FDA guides on handling suspect illegitimate drugs

Question mark tablets in blisterNew legislation in the US mandates that from the start of 2015, any trading partner in the medicines supply chain who suspects a drug is counterfeit or adulterated must by law notify the FDA.

Now, the recommended framework for that notification has been published by the FDA and is open for comment.

The new guidance is the first in a series that will be produced by the FDA to implement the Drug Supply Chain Security Act (DSCSA), which in turn is part (Title II) of the Drug Quality and Security Act (DQSA) that was adopted last year and lays out a schedule for the introduction of a track-and-trace system for pharmaceutical products.

Under the guidance, manufacturers, repackagers, wholesale distributors or dispensers of medicines should have notification systems for suspected counterfeit, diverted, stolen or adulterated medicines in place for both the FDA and immediate trading partners by January 1, 2015.

The document is intended to help trading partners understand how illegitimate products can enter the supply chain, advise how they can be spotted and sets out a recommended procedure for notification, as well as cancelling notification if the suspicions turn out to be unfounded.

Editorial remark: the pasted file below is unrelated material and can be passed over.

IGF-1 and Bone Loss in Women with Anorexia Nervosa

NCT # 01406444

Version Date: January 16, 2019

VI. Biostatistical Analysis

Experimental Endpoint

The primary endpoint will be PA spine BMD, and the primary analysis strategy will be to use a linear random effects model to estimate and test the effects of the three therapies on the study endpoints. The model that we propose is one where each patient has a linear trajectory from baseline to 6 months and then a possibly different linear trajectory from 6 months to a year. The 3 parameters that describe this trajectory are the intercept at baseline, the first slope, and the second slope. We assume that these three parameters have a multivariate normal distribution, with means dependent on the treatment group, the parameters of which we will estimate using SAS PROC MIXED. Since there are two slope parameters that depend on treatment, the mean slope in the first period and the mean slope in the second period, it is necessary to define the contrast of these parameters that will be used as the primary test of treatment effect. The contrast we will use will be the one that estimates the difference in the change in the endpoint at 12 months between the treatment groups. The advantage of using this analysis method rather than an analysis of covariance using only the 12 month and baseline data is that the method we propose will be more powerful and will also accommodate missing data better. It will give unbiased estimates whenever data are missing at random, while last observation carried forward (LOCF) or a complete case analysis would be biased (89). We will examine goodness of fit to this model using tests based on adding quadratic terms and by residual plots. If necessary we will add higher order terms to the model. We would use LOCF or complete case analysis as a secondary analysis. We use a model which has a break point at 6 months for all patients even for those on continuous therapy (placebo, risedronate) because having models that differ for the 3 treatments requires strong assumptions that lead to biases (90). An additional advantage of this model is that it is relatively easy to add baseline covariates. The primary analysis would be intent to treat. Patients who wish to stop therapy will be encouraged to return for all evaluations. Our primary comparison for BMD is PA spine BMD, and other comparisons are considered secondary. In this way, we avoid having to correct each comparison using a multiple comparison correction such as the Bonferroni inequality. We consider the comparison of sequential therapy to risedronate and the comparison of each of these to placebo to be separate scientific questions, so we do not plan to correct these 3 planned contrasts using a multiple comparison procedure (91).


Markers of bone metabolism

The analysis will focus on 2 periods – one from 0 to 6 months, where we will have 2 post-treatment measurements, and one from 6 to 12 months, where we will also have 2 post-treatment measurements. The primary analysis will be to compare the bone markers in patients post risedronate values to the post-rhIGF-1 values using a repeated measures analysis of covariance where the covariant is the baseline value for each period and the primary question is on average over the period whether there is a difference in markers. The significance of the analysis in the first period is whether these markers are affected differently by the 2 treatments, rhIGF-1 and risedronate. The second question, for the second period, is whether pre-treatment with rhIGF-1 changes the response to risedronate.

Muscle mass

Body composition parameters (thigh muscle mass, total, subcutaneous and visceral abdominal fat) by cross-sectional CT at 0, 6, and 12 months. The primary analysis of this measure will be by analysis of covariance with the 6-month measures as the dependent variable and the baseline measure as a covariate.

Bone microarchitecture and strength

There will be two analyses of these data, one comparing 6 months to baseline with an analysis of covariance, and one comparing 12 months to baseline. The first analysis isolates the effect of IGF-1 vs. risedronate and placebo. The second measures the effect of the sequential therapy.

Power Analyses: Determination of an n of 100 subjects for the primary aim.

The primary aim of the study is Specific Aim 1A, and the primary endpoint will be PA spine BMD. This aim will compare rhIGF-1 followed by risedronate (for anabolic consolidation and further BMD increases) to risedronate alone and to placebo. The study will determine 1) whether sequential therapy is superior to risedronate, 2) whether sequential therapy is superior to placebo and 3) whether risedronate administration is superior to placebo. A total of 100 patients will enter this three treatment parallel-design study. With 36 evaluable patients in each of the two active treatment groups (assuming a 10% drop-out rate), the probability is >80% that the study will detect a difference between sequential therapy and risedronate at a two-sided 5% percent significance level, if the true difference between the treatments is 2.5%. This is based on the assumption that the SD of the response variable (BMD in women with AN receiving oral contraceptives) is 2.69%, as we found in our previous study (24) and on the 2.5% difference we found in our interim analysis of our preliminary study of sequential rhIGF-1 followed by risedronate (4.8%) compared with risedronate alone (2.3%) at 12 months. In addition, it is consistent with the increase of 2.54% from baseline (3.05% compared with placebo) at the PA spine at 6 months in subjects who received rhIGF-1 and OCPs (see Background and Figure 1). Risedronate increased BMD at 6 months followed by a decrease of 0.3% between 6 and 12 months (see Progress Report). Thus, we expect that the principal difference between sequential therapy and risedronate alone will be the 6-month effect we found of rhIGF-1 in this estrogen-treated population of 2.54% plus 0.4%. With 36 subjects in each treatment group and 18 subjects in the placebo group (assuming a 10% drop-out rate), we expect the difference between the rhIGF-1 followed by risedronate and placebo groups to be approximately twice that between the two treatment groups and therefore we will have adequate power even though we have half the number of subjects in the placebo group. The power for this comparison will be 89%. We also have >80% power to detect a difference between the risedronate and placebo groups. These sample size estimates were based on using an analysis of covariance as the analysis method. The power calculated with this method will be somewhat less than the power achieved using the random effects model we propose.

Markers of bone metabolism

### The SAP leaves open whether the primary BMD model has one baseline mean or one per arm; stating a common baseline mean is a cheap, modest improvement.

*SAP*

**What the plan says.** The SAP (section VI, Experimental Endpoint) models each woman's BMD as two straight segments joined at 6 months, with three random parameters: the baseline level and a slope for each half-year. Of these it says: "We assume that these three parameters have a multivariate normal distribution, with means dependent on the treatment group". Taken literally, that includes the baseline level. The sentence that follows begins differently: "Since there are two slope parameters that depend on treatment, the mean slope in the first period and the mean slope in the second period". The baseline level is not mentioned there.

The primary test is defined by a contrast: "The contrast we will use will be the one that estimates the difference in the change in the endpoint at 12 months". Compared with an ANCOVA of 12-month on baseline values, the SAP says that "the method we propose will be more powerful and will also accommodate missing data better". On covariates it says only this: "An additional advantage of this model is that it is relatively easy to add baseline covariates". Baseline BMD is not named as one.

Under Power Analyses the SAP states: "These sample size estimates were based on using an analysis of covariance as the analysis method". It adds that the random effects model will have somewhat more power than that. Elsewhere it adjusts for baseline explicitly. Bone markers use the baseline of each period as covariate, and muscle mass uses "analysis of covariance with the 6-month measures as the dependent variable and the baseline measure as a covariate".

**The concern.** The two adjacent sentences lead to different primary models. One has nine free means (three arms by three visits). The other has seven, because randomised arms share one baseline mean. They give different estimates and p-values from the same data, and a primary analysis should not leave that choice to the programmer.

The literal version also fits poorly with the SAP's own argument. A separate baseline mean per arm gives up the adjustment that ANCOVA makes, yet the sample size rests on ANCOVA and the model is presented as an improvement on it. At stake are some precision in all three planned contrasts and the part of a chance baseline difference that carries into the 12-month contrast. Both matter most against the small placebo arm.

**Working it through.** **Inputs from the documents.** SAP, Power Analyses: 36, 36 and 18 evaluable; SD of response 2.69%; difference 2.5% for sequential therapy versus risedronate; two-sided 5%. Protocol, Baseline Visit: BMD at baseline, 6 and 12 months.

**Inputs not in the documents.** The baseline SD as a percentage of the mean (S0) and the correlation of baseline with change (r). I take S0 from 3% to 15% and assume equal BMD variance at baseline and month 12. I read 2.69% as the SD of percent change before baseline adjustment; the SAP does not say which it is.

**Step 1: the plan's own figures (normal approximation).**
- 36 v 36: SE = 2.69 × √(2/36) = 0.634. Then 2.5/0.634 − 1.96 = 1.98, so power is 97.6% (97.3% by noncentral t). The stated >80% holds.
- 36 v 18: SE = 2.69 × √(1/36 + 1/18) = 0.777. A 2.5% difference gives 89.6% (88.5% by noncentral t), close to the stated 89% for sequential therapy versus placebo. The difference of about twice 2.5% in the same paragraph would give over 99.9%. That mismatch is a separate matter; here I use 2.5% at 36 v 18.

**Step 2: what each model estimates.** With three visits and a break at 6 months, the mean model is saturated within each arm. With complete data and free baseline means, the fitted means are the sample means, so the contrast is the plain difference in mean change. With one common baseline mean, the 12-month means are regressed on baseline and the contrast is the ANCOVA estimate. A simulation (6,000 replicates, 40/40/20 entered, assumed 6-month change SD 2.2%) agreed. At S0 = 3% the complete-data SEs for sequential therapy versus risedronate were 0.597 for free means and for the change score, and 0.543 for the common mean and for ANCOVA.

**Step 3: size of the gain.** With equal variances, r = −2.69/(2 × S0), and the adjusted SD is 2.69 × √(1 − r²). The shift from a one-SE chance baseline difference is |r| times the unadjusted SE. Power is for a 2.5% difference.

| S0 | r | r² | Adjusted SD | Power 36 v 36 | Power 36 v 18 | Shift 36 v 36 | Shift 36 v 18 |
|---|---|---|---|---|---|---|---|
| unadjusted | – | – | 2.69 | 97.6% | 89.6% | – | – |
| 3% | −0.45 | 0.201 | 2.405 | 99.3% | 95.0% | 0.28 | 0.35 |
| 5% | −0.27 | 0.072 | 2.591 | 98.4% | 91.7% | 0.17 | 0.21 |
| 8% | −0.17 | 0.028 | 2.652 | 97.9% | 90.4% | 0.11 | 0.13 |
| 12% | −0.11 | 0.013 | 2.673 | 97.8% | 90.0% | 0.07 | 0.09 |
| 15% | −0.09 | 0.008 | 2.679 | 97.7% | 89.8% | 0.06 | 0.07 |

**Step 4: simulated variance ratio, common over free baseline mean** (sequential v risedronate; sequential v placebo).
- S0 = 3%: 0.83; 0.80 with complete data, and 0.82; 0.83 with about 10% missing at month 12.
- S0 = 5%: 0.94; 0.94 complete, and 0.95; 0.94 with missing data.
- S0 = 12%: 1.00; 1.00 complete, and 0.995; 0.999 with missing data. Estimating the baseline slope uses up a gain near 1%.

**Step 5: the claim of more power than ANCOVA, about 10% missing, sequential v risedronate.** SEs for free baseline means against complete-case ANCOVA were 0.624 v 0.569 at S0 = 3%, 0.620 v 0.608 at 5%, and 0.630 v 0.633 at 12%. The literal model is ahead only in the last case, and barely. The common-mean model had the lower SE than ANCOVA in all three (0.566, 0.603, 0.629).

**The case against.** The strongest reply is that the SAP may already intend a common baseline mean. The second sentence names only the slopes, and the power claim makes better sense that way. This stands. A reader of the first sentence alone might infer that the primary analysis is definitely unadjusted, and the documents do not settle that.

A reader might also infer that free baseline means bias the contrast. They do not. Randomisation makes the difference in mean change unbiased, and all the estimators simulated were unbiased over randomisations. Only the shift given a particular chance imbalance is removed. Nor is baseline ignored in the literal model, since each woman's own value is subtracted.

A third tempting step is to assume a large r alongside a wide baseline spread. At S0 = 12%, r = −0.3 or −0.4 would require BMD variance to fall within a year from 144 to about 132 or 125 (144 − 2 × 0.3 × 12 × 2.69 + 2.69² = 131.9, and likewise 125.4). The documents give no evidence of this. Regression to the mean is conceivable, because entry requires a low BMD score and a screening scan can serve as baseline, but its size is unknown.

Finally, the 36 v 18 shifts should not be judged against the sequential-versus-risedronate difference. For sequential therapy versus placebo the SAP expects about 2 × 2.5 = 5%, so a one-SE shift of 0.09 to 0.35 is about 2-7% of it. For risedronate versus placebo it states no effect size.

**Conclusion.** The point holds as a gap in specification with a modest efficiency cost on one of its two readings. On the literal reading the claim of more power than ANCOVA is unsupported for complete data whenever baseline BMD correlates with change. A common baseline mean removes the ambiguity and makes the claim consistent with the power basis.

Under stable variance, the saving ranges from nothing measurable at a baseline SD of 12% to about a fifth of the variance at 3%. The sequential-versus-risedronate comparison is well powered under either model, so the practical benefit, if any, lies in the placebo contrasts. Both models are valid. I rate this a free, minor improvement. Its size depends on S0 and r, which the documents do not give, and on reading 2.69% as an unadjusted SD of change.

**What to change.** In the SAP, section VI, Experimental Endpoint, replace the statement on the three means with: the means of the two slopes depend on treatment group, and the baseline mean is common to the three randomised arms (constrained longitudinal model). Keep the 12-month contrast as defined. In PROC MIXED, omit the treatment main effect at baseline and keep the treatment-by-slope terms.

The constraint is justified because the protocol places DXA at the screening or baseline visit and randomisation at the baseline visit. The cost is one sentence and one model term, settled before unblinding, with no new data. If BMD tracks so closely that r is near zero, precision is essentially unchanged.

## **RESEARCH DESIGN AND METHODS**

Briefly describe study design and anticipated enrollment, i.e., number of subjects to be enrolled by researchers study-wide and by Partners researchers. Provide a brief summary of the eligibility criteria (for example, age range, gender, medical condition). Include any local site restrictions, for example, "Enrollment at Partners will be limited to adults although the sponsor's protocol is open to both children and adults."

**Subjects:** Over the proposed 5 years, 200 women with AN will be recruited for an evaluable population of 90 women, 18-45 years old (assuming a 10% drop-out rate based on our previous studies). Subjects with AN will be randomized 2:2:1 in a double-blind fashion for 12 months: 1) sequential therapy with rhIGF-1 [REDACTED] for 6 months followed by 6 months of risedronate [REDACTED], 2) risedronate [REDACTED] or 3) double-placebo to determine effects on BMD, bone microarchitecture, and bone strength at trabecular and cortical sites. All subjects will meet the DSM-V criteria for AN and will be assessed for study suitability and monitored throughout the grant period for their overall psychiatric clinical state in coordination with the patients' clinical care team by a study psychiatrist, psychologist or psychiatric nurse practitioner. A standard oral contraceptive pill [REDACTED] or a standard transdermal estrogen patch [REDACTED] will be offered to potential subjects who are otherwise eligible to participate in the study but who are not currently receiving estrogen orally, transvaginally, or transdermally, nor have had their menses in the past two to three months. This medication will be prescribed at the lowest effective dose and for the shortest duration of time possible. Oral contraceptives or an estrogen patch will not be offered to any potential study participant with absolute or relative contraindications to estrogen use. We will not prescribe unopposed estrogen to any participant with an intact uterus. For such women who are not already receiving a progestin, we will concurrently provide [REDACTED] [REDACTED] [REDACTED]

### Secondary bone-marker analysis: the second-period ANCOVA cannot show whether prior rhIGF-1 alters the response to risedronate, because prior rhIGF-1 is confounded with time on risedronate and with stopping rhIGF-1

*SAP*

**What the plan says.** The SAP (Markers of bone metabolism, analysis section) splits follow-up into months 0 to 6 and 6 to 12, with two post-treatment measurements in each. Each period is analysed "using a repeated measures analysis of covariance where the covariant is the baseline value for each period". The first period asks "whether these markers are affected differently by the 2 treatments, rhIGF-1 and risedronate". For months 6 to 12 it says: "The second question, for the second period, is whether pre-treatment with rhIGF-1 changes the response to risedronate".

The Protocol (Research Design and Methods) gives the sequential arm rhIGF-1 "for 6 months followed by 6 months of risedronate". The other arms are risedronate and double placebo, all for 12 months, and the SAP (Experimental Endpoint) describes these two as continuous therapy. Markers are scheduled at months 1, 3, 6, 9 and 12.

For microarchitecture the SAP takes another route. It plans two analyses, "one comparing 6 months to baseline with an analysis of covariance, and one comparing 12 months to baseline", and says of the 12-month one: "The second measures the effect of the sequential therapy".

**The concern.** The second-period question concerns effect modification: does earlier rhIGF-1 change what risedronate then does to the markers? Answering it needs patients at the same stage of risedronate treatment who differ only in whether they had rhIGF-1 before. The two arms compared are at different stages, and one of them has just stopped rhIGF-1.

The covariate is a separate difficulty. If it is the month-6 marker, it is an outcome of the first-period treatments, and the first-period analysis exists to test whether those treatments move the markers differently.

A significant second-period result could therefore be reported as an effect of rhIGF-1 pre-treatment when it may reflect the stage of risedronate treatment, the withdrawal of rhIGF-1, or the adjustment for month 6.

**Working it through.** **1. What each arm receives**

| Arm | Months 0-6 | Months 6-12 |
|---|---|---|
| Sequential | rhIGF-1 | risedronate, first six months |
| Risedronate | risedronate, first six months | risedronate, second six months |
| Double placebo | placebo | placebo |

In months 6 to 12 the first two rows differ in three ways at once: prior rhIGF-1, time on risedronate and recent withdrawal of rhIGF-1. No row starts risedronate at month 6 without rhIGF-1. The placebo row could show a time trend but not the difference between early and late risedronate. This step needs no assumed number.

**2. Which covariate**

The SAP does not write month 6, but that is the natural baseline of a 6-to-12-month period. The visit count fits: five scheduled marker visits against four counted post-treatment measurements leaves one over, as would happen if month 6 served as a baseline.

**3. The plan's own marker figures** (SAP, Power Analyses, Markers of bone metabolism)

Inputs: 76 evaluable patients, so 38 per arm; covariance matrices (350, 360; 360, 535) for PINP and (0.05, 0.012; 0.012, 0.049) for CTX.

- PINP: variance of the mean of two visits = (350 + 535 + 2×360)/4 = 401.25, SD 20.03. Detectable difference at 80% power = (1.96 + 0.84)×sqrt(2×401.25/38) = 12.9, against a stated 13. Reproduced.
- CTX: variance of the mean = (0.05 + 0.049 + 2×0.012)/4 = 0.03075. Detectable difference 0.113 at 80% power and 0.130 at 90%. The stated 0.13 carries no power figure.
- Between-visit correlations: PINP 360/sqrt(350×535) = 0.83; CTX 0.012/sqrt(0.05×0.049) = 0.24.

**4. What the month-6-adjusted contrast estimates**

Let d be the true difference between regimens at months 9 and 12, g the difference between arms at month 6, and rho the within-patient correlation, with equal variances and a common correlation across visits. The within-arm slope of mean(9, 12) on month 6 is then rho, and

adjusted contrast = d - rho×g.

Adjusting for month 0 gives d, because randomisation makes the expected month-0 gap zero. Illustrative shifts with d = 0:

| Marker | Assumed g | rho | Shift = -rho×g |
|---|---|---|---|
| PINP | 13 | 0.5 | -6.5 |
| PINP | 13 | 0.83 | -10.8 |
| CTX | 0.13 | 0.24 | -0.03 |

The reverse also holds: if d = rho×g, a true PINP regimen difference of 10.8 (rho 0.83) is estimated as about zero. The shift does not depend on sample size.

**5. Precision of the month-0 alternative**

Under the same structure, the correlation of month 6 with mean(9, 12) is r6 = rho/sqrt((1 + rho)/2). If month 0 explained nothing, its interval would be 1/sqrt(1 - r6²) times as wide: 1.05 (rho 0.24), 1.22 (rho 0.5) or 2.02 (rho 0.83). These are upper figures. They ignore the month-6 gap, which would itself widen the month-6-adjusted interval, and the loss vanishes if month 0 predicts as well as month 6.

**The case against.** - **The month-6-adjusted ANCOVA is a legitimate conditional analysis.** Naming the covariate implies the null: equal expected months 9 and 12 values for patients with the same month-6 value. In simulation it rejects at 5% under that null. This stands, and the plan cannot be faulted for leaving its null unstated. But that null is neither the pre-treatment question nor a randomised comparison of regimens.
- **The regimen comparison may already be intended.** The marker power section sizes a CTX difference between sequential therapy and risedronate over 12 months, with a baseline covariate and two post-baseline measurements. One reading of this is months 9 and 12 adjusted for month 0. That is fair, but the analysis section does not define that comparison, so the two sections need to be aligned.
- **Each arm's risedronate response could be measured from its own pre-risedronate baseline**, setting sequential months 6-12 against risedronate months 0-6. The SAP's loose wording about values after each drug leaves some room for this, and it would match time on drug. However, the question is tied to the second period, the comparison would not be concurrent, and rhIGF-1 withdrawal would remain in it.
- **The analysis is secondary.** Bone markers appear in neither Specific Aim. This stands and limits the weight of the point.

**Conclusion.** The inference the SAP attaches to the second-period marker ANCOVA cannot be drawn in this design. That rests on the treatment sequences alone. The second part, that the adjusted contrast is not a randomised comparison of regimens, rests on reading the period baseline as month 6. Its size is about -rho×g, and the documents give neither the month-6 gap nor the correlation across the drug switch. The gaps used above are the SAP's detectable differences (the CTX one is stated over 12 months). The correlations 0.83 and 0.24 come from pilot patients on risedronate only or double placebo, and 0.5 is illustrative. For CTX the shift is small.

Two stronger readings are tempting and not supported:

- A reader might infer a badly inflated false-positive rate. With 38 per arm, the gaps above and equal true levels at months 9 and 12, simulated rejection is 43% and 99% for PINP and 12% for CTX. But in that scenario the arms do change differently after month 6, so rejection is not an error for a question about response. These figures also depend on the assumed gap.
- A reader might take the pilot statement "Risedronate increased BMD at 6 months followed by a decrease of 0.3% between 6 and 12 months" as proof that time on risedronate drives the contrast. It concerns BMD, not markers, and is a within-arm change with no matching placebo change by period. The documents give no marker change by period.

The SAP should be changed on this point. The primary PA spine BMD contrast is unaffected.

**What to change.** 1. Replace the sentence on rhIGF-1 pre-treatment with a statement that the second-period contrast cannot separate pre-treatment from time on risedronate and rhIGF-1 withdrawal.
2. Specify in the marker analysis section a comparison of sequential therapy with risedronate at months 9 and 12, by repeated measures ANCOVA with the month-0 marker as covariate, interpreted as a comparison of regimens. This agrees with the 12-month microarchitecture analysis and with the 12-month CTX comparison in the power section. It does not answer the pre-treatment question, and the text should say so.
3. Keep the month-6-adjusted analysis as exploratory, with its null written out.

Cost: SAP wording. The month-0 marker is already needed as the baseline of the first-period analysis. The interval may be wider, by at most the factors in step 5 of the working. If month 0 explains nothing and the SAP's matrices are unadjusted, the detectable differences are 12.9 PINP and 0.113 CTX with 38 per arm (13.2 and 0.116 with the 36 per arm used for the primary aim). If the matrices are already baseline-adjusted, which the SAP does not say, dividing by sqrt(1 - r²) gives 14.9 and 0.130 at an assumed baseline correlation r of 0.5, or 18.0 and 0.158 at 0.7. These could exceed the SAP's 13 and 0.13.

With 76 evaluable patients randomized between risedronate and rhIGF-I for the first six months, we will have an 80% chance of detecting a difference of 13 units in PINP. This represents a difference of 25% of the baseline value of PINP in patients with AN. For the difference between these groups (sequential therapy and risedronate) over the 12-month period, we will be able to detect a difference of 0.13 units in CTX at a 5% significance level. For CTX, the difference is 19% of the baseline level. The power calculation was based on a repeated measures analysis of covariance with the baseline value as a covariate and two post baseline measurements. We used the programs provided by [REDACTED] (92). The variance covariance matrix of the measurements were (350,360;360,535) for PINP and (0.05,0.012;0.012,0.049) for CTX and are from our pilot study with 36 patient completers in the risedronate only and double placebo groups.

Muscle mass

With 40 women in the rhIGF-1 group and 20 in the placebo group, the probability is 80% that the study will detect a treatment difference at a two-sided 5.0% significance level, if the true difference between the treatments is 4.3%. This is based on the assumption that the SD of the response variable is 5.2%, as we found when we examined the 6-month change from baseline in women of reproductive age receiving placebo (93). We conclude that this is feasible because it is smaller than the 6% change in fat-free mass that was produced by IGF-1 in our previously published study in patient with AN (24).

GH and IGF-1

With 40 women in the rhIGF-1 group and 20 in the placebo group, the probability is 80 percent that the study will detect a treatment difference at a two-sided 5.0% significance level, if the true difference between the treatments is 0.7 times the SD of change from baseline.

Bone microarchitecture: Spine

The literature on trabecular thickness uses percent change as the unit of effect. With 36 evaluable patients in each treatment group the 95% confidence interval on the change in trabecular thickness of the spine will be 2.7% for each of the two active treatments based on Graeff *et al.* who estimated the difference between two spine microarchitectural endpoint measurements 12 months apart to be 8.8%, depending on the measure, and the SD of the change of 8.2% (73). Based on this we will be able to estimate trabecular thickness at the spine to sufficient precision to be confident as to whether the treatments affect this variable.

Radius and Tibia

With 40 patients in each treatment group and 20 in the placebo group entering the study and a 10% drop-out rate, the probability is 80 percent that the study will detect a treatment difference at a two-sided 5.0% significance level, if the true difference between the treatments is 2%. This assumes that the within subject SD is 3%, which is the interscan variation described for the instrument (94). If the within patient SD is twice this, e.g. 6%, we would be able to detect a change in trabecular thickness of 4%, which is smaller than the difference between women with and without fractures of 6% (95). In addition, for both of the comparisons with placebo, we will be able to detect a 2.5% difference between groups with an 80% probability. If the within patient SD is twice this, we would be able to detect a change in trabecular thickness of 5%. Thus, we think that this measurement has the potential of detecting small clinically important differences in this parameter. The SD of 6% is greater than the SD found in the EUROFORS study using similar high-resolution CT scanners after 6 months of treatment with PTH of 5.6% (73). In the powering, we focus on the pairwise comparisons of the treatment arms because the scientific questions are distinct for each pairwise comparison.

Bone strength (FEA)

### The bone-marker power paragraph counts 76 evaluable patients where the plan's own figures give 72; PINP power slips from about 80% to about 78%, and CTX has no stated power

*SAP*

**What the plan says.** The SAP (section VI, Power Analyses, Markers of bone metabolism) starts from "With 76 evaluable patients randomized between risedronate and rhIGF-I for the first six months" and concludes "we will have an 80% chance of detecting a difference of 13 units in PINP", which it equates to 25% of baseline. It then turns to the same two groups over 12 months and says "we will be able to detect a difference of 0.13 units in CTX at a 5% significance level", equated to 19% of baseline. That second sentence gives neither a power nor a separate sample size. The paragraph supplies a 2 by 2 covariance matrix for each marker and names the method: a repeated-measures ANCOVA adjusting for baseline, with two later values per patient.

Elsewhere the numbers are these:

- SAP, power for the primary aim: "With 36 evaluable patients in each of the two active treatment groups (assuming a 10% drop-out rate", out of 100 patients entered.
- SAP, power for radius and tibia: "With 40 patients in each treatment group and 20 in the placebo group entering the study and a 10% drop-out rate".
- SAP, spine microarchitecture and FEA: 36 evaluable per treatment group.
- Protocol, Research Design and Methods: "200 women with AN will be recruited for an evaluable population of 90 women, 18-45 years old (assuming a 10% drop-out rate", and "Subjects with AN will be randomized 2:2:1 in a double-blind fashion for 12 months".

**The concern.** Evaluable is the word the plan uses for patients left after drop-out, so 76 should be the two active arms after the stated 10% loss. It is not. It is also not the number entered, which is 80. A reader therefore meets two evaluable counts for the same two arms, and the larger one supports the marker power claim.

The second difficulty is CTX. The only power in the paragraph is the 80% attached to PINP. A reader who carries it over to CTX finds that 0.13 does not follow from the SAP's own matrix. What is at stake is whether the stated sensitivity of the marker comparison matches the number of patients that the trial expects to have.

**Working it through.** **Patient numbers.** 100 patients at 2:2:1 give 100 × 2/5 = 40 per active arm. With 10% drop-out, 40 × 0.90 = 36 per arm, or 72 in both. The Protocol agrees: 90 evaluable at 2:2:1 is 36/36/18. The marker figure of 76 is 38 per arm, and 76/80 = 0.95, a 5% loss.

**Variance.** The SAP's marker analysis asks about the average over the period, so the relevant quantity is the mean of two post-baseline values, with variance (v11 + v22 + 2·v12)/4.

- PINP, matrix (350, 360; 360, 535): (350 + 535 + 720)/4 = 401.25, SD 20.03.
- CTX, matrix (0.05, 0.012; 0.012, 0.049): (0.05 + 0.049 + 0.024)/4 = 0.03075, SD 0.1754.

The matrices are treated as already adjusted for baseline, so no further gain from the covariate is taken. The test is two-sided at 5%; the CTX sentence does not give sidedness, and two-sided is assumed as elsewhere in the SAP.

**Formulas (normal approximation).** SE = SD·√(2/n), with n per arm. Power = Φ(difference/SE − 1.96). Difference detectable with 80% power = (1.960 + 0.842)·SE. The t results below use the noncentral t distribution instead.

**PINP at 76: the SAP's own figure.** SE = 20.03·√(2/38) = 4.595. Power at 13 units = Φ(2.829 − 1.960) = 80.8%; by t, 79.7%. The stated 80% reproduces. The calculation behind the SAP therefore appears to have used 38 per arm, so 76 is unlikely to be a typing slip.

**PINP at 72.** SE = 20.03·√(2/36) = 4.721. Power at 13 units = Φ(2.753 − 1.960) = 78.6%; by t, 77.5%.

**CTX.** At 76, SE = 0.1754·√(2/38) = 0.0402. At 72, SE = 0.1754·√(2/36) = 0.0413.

For example, it suggests that illegal medicines are more likely to be supplied by a source new to the trading partner and those which send unsolicited sales offers. Other risky transactions could involve drugs purchased over the Internet or from organisations which are reluctant to provide transaction history information in a timely manner. Products associated with an elevated level of risk include high-demand or high sales volume medicines or those currently in short supply, says the guidance.

The primary objective of the DSCSA is to introduce full traceability for medicine packs through the supply chain within 10 years, with a requirement for all drug packages to carry a unique serial number within four years.

Other guidance documents that will be developed by the FDA to facilitate the implementation of the Act include the format of transaction information that will have to change hands as goods flow through the supply chain, a waiver process by which companies could become exempt from the traceability requirements, and grandfathering of products already in inventory when the serialization and tracing requirements come into effect.
A full list of all forthcoming guidance, and a timeline for completion, can be viewed on the FDA's website.

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